“This could become the Spanish Quarter of Dublin,” my fashionista friend says to owners Anna Cabrera and Vanessa Murphy when we arrive at their new Spanish cellar, La Gordita (Little Fat Man). A decade ago, the duo, partners in business and life, opened Las Tapas de Lola on Wexford Street, which has since become one of Dublin’s busiest spots.
With all the drama and trauma of lockdowns, staff shortages and rising prices, anyone will think twice before setting foot in a new restaurant. But with the closure of the legendary Gerry’s café on Montague Street, a narrow alley lined with colorful art graffiti just around the corner from Las Tapas, the temptation to make the next move was too much to resist.
There are a few tables just inside the door, the open kitchen fronted by a raised platform at the end of the room, and a long stretch in the middle with an imposing marble top and comfortable leather bar stools. On their menu they require that “for survival” diners eat at least two courses (not counting the pica half bite), including one from the segundos (main course), so here’s not what you can eat in an hourMore A place to linger for a few hours for a few snacks and a glass of cava. Since space is limited, it’s only fair that they state their case in advance.
Chef María-Luisa Moraleda was previously the head chef at the two-Michelin-starred restaurant Amelia in San Sebastian. Here, her pica-pica collection offers a wide selection for all pockets. Indulge in Riofrio’s organic caviar from Granada (€65), served with chips and crème fraiche, or eat in moderation with boquerones (€10), delicious white anchovies marinated in vinegar, garlic and parsley .
Entrantes (small plates) range from bombitas de morcilla (Spanish black pudding and goat cheese) with tomato jam (€9.75) to carabinero (huge pan-roasted prawns split down the middle) with olive oil, garlic and parsley (30 euros).
These are just some of the temptations we face, the fashionista with a glass of Cornelio Dinastia Crianza and me with a glass of Gran Barquero 25 Year Oloroso.
Difficult to decide, but winning the toss are two things we rarely see here these days – mollejas, which are roasted, silky cuts of lamb fried with garlic and lemon (€12), and verduras fritas for comparison Bright flavors and textures con huevo y gulas (15 euros) – crisps of fried beetroot, candied beets, sweet potatoes and potatoes, topped with a soft fried egg and strewn with tiny strands of eel.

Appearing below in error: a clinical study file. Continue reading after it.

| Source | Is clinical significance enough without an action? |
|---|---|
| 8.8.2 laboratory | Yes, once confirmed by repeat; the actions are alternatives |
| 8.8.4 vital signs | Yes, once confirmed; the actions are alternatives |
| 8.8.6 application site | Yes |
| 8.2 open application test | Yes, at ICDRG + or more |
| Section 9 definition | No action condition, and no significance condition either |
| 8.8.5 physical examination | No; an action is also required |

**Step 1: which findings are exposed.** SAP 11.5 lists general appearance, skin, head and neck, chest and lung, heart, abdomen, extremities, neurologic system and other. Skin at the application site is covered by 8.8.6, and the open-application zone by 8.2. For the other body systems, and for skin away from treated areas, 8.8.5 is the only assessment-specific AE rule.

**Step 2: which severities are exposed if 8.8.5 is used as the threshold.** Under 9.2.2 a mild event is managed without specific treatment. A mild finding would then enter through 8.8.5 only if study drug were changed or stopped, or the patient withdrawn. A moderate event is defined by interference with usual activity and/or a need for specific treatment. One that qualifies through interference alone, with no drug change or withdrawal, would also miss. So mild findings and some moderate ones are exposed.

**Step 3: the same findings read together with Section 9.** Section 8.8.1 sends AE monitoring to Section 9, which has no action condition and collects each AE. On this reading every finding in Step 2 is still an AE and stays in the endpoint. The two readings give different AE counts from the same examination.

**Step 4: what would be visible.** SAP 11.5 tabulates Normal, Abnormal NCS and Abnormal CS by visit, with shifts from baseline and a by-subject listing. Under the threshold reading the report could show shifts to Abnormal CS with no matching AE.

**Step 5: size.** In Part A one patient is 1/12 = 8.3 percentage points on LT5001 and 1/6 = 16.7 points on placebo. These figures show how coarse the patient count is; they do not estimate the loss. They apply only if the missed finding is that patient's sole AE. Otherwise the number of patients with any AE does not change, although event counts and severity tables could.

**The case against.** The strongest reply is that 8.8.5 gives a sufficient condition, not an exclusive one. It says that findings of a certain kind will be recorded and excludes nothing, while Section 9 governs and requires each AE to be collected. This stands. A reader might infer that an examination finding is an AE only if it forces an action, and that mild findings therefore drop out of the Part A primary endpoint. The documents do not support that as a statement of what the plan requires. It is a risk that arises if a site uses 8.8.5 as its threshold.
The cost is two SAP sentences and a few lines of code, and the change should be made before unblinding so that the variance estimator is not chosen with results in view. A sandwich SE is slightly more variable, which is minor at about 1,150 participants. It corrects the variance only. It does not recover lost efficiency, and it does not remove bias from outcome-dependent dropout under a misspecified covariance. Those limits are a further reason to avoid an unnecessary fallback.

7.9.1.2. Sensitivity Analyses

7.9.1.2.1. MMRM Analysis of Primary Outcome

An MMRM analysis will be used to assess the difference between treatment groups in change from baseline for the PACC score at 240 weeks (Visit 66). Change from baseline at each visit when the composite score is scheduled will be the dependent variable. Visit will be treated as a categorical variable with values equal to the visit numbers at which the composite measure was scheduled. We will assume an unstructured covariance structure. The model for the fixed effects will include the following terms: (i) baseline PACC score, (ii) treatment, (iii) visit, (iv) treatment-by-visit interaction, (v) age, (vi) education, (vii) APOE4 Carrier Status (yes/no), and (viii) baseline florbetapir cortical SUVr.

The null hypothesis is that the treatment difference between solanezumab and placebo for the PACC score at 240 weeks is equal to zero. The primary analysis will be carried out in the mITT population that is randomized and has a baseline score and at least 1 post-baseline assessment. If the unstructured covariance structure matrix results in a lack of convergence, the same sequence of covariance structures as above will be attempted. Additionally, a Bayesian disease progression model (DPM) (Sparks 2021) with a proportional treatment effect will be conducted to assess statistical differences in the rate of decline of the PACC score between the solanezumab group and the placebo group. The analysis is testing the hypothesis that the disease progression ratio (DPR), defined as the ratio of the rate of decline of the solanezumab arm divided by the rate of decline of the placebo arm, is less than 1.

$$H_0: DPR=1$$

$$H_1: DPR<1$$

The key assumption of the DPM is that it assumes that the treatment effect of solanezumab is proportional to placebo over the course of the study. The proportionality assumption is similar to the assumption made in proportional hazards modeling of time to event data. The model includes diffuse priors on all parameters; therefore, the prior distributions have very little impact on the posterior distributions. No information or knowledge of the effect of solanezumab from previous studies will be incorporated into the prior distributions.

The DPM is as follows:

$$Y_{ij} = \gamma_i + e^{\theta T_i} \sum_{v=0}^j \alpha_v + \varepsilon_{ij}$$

The power supply is also desirable, These include galtas (€29), which are bone-in pork cheeks; costilittas de cordero or lamb chops (€29); plus two sharing dishes, the chuletón – McLoughlin’s bone-in ribeye steak (€78); or lubina a la sal (€60) – sea bass grilled in salt. Both are served with potatoes and peppers.
Our eyes were glued to two fishy dishes, both amazing. Pata de pulpo (€33), perfectly grilled tender octopus tentacles with romesco sauce and potatoes, and a pot of bogavante de Formentera (€37) — a finger-licking half lobster fried and cut into chunks served with crispy potatoes, Padrón peppers and a fried egg.
Desserts (7 to 12 euros) are again tempting. Steer clear of the torrijas – bread soaked in almond milk and almond cream – fashionista has tarta de manzana (€12), Spanish apple tart with rum and raisin ice cream, and I have crema de queso de cabra (€8.50) — – No quips please, cabra means goat in Spanish – goat cheese cream with caramelized walnuts and quince puree is absolutely delicious.
So with two glasses of Cornelio Dinastia Crianza, Tempranillo (€12.50 each), Oloroso (€9) and plenty of water (€15.80), our service bill came to €185.
All I can say is Olé olé! Ladies, when can I buy that corner table for two again?
6 Montague Street, Dublin 2.
Tel: (01) 531-3303